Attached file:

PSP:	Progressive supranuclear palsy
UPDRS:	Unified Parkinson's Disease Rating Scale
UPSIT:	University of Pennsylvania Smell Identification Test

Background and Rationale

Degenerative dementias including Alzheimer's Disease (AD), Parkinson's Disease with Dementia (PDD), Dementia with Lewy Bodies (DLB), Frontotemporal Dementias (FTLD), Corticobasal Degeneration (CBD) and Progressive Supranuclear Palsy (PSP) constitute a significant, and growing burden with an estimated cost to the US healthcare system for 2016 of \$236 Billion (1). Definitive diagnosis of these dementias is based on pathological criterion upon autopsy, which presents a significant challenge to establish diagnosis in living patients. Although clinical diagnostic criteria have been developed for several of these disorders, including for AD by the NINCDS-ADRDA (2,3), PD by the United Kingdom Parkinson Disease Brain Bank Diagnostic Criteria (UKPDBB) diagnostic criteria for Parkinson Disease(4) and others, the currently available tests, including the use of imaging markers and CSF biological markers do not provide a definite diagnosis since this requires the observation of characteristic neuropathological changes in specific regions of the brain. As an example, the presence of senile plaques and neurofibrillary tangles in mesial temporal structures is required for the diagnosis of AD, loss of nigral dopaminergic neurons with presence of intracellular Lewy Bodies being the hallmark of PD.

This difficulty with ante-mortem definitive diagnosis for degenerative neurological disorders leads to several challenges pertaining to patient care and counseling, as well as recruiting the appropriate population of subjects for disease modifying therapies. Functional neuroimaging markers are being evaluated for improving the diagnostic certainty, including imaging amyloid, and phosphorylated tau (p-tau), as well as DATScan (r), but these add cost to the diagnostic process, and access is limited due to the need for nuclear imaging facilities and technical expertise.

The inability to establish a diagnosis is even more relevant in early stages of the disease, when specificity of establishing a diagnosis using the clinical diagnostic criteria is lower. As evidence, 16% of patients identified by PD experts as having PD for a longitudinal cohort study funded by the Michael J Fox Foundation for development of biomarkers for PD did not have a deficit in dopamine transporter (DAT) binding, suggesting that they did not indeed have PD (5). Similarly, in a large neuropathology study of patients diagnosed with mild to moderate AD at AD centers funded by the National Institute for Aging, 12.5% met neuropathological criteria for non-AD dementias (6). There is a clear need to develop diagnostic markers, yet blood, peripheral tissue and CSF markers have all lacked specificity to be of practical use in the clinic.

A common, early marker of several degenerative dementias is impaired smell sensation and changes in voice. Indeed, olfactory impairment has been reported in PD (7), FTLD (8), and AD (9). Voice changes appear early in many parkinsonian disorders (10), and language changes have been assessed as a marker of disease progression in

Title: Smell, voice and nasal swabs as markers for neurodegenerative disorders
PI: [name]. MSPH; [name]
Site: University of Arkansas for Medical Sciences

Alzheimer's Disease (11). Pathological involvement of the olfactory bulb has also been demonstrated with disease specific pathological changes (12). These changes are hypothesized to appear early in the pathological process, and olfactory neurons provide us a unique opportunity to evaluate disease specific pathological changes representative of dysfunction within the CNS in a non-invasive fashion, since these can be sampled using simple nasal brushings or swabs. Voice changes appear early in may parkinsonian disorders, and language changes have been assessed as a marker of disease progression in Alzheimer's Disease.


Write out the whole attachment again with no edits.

PSP:	Progressive supranuclear palsy
UPDRS:	Unified Parkinson's Disease Rating Scale
UPSIT:	University of Pennsylvania Smell Identification Test

Background and Rationale

Degenerative dementias including Alzheimer's Disease (AD), Parkinson's Disease with Dementia (PDD), Dementia with Lewy Bodies (DLB), Frontotemporal Dementias (FTLD), Corticobasal Degeneration (CBD) and Progressive Supranuclear Palsy (PSP) constitute a significant, and growing burden with an estimated cost to the US healthcare system for 2016 of \$236 Billion (1). Definitive diagnosis of these dementias is based on pathological criterion upon autopsy, which presents a significant challenge to establish diagnosis in living patients. Although clinical diagnostic criteria have been developed for several of these disorders, including for AD by the NINCDS-ADRDA (2,3), PD by the United Kingdom Parkinson Disease Brain Bank Diagnostic Criteria (UKPDBB) diagnostic criteria for Parkinson Disease(4) and others, the currently available tests, including the use of imaging markers and CSF biological markers do not provide a definite diagnosis since this requires the observation of characteristic neuropathological changes in specific regions of the brain. As an example, the presence of senile plaques and neurofibrillary tangles in mesial temporal structures is required for the diagnosis of AD, loss of nigral dopaminergic neurons with presence of intracellular Lewy Bodies being the hallmark of PD.

This difficulty with ante-mortem definitive diagnosis for degenerative neurological disorders leads to several challenges pertaining to patient care and counseling, as well as recruiting the appropriate population of subjects for disease modifying therapies. Functional neuroimaging markers are being evaluated for improving the diagnostic certainty, including imaging amyloid, and phosphorylated tau (p-tau), as well as DATScan (r), but these add cost to the diagnostic process, and access is limited due to the need for nuclear imaging facilities and technical expertise.

The inability to establish a diagnosis is even more relevant in early stages of the disease, when specificity of establishing a diagnosis using the clinical diagnostic criteria is lower. As evidence, 16% of patients identified by PD experts as having PD for a longitudinal cohort study funded by the Michael J Fox Foundation for development of biomarkers for PD did not have a deficit in dopamine transporter (DAT) binding, suggesting that they did not indeed have PD (5). Similarly, in a large neuropathology study of patients diagnosed with mild to moderate AD at AD centers funded by the National Institute for Aging, 12.5% met neuropathological criteria for non-AD dementias (6). There is a clear need to develop diagnostic markers, yet blood, peripheral tissue and CSF markers have all lacked specificity to be of practical use in the clinic.

A common, early marker of several degenerative dementias is impaired smell sensation and changes in voice. Indeed, olfactory impairment has been reported in PD (7), FTLD (8), and AD (9). Voice changes appear early in many parkinsonian disorders (10), and language changes have been assessed as a marker of disease progression in

Title: Smell, voice and nasal swabs as markers for neurodegenerative disorders
PI: [name]. MSPH; [name]
Site: University of Arkansas for Medical Sciences

Alzheimer's Disease (11). Pathological involvement of the olfactory bulb has also been demonstrated with disease specific pathological changes (12). These changes are hypothesized to appear early in the pathological process, and olfactory neurons provide us a unique opportunity to evaluate disease specific pathological changes representative of dysfunction within the CNS in a non-invasive fashion, since these can be sampled using simple nasal brushings or swabs. Voice changes appear early in may parkinsonian disorders, and language changes have been assessed as a marker of disease progression in Alzheimer's Disease.